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Transcript
An analytical model for the prediction of the dynamic
response of premixed flames stabilized on a heatconducting perforated plate
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Citation
Kedia, Kushal S., and Ahmed F. Ghoniem. “An Analytical Model
for the Prediction of the Dynamic Response of Premixed Flames
Stabilized on a Heat-Conducting Perforated Plate.” Proceedings
of the Combustion Institute 34, no. 1 (January 2013): 921–928.
As Published
http://dx.doi.org/10.1016/j.proci.2012.06.146
Publisher
Elsevier
Version
Author's final manuscript
Accessed
Thu May 26 05:41:54 EDT 2016
Citable Link
http://hdl.handle.net/1721.1/101215
Terms of Use
Creative Commons Attribution-Noncommercial-NoDerivatives
Detailed Terms
http://creativecommons.org/licenses/by-nc-nd/4.0/
An analytical model for the prediction of the dynamic
response of premixed flames stabilized on a
heat-conducting perforated plate
Kushal S. Kedia∗, Ahmed F. Ghoniem
Reacting Gas Dynamics Laboratory,
Center for Energy and Propulsion Research,
Department of Mechanical Engineering, Massachusetts Institute of Technology.
77-Massachusetts Avenue, 3-342, Cambridge, MA, 02139, USA
Abstract
The dynamic response of a premixed flame stabilized on a heat-conducting perforated plate depends critically on their coupled thermal interaction. The objective of this paper is to develop an analytical model to capture this coupling.
The model predicts the mean flame base standoff distance; the flame base area,
curvature and speed; and the burner plate temperature given the operating conditions; the mean velocity, temperature and equivalence ratio of the reactants;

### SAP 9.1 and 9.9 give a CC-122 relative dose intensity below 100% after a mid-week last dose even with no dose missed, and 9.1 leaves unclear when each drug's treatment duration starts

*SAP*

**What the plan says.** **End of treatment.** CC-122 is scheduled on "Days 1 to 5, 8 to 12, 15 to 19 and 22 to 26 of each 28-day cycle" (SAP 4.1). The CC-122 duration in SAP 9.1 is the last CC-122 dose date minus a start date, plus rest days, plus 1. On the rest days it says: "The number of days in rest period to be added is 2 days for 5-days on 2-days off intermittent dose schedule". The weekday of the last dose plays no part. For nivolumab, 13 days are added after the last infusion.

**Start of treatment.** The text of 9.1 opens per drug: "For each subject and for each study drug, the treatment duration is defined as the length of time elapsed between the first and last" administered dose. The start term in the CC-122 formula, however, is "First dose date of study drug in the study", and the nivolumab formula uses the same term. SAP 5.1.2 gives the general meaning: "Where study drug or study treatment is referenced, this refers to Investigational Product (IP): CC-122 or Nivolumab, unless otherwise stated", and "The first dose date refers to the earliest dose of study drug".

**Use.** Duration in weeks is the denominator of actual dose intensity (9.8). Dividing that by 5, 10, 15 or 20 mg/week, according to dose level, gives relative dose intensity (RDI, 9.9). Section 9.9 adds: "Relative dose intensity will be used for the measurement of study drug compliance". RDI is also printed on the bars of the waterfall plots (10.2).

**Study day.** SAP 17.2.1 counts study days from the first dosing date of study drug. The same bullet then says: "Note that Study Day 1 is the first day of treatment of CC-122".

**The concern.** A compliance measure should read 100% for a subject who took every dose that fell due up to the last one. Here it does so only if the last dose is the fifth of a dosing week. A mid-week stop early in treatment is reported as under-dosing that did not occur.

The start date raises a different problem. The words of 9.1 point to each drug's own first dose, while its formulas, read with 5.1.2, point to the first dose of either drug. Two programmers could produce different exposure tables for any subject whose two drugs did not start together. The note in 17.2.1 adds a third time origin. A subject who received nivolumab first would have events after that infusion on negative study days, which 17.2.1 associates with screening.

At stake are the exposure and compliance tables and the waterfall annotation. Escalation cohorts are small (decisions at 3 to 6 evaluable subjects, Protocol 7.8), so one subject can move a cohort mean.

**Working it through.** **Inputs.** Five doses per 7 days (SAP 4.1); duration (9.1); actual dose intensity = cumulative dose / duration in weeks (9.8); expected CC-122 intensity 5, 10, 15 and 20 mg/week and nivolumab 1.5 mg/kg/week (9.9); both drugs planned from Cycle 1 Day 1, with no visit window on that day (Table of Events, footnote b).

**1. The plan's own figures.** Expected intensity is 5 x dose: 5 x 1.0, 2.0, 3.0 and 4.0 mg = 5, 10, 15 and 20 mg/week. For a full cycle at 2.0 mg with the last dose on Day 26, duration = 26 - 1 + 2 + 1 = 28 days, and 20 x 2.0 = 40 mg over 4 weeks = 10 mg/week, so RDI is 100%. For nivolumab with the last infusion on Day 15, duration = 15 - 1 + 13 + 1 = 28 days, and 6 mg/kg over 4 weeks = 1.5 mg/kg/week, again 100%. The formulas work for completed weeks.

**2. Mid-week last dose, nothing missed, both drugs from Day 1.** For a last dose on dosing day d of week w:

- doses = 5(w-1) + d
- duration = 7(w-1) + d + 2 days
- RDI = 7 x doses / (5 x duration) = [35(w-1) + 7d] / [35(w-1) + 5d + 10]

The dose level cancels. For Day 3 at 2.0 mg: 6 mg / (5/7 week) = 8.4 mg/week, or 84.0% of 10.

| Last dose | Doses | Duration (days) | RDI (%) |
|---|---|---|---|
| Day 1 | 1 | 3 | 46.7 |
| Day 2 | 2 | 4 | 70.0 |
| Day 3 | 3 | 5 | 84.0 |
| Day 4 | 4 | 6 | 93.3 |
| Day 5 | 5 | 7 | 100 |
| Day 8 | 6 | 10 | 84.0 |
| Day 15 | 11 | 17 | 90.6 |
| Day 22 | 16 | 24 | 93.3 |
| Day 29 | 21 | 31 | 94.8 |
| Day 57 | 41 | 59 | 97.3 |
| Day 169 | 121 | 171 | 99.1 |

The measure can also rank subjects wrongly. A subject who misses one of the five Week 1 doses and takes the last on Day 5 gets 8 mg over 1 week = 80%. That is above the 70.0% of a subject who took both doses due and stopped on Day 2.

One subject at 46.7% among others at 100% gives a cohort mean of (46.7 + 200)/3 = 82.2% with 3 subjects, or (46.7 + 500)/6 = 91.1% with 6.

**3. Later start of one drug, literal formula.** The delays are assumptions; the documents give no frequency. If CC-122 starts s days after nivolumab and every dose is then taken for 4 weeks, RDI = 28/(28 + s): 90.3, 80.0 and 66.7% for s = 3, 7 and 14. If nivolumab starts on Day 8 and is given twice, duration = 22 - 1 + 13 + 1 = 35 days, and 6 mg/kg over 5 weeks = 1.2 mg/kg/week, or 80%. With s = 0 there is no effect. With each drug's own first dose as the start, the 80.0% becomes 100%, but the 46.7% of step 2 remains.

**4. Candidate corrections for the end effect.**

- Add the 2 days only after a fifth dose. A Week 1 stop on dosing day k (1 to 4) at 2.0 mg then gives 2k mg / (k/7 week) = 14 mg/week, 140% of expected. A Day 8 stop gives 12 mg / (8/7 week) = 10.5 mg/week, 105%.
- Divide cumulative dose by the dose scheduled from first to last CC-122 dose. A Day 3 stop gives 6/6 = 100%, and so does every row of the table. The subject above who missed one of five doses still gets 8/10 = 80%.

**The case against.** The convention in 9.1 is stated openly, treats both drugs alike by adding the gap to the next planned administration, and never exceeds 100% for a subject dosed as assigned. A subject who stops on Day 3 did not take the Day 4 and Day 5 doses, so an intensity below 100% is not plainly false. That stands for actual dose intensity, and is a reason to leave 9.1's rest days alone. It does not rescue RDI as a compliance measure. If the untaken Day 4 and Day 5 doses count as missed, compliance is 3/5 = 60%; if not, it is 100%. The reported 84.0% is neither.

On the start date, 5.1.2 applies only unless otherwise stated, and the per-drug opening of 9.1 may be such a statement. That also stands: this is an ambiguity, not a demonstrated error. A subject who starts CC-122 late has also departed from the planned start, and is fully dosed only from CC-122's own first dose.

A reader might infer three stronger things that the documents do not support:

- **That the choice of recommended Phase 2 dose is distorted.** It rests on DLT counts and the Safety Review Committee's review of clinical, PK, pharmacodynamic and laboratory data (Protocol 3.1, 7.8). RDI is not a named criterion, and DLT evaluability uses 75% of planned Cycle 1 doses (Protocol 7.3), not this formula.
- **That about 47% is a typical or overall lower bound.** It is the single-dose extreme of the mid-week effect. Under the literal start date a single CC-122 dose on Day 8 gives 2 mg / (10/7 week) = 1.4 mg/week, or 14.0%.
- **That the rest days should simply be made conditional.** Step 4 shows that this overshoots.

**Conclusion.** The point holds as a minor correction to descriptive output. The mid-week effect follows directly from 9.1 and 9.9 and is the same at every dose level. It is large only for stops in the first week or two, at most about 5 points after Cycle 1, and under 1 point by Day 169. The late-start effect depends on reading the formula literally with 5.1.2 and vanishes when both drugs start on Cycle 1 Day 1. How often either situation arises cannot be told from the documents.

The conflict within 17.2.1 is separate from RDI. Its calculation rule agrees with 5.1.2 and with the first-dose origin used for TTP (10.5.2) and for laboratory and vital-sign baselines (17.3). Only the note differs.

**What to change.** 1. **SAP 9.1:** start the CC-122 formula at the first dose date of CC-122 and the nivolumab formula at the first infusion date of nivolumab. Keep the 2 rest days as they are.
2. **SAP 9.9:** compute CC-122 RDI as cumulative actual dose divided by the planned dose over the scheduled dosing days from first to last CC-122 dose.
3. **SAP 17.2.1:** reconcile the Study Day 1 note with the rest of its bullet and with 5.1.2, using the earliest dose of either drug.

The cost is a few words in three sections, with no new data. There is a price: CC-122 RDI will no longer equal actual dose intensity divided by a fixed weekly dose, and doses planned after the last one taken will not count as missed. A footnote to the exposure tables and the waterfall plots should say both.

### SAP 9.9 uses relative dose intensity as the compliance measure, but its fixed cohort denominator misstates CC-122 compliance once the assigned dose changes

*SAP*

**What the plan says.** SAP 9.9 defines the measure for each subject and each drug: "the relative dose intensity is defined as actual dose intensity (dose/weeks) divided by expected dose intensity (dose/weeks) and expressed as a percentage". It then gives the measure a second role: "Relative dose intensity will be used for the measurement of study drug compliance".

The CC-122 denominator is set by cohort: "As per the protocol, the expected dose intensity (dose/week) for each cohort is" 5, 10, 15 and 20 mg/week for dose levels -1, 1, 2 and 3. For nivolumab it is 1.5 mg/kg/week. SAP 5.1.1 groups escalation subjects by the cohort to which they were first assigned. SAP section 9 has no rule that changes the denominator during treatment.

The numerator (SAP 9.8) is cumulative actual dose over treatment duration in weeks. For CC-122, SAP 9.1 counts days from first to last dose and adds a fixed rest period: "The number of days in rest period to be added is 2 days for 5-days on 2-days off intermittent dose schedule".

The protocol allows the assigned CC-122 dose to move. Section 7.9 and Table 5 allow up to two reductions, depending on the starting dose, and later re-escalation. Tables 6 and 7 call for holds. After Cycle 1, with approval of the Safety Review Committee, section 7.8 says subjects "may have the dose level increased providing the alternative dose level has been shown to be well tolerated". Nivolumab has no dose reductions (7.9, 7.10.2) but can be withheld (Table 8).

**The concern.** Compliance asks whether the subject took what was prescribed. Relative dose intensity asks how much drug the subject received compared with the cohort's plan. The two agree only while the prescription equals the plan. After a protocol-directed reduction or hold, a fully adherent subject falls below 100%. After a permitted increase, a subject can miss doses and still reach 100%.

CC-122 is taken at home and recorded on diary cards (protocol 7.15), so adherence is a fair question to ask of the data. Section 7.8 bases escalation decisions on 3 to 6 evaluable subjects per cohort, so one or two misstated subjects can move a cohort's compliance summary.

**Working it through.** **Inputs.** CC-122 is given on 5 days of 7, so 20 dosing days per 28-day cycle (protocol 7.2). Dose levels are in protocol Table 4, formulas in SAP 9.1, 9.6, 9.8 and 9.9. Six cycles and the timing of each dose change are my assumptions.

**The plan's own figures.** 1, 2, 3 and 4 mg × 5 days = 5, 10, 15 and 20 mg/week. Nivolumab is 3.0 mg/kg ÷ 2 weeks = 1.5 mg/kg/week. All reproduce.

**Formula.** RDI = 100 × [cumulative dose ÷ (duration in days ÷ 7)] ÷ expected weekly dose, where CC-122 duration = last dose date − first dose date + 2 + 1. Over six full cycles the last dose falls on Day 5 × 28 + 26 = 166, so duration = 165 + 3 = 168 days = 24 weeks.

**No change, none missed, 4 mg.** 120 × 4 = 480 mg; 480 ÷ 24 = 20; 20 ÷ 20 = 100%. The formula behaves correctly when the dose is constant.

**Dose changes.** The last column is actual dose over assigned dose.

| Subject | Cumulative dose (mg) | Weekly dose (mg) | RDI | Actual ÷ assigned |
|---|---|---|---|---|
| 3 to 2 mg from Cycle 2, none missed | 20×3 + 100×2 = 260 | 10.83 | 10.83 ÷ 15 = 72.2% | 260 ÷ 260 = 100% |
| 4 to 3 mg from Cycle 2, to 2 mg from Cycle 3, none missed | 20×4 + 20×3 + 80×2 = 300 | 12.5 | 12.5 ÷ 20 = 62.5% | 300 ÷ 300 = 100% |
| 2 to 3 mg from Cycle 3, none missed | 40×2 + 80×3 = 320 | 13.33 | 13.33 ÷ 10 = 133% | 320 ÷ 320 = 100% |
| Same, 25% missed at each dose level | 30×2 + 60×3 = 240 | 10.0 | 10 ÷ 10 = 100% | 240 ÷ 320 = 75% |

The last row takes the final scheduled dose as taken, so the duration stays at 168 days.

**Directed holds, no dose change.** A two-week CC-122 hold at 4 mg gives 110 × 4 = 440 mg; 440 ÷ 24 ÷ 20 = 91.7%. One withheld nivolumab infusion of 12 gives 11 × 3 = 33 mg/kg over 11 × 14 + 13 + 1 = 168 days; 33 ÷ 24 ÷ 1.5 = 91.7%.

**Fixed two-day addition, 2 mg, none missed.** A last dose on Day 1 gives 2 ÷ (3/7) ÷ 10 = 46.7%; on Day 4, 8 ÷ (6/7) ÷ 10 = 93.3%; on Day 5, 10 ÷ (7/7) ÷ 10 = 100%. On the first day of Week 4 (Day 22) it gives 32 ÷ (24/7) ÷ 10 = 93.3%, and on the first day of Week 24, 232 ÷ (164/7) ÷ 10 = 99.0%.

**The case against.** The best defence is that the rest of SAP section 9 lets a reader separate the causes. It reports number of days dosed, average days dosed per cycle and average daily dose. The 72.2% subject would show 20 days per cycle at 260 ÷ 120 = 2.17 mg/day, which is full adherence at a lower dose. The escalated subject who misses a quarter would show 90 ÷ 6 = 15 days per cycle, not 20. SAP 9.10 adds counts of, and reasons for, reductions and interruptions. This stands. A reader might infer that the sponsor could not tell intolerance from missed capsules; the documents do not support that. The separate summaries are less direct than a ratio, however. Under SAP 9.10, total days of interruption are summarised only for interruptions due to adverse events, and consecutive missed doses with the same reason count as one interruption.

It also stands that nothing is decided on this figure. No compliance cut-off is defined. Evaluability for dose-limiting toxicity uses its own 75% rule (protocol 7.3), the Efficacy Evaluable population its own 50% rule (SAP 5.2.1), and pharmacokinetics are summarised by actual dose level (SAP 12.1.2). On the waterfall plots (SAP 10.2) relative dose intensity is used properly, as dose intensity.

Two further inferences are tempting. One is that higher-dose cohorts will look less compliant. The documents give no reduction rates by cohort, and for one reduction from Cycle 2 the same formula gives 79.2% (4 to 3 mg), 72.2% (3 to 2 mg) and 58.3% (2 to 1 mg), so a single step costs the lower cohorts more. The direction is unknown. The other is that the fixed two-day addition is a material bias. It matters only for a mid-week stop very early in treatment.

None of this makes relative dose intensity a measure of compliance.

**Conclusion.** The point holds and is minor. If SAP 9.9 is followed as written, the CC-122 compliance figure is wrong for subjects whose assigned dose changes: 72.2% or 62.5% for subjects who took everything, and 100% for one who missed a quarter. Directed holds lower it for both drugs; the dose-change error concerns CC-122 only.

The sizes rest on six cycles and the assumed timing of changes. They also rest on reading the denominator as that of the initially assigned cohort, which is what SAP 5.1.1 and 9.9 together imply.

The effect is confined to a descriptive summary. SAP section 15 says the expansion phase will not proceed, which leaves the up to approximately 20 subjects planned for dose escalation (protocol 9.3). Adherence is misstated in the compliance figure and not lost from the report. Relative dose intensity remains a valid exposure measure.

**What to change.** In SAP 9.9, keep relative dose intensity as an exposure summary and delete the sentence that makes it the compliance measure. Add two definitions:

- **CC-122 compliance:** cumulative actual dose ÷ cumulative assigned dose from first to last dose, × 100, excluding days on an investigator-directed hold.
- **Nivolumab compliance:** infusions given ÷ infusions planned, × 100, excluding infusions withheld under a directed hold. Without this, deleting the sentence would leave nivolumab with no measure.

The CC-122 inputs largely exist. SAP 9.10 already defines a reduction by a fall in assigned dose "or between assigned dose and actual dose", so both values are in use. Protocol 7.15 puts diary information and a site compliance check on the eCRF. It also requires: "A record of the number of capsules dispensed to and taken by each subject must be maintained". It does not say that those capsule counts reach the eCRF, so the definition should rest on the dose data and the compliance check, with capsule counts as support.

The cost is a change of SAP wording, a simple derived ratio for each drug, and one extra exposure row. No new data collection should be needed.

thermal conductivity and the perforation ratio of the burner. This coupled
model is combined with our flame transfer function (FTF) model to predict the
dynamic response of the flame to velocity perturbations. We show that modeling
the thermal coupling between the flame and the burner, while accounting for the
two-dimensionality of the former, is critical to predicting the dynamic response
characteristics such as the overshoot in the gain curve (resonant condition) and
the phase delay. Good agreement with the numerical and experimental results
is demonstrated over a range of conditions.
Keywords: flame transfer function, perforated-plate, dynamic response,
flame-wall interaction, laminar
∗ Corresponding
author: [email protected]
Preprint submitted to 34th International Symposium on Combustion
May 15, 2012
1. Introduction
Perforated-plate stabilized premixed flames are used extensively in industrial and compact household burners. In these systems, the coupling between
the acoustics and the unsteady heat release rate often leads to self-excited oscillations, which in extreme cases may result in fatal structural damage. The
dynamic response of the flame to velocity perturbations determines the nature
of the combustion instability. This response is typically characterized by the
flame transfer function (FTF). A linear FTF is defined as TF(f ) =
Q0f /Qf
U 0 /U
,
0
where f is the frequency of the velocity perturbations (U ) and Qf is the net
heat release rate.
Durox et al. [1] experimentally investigated the dynamic flame response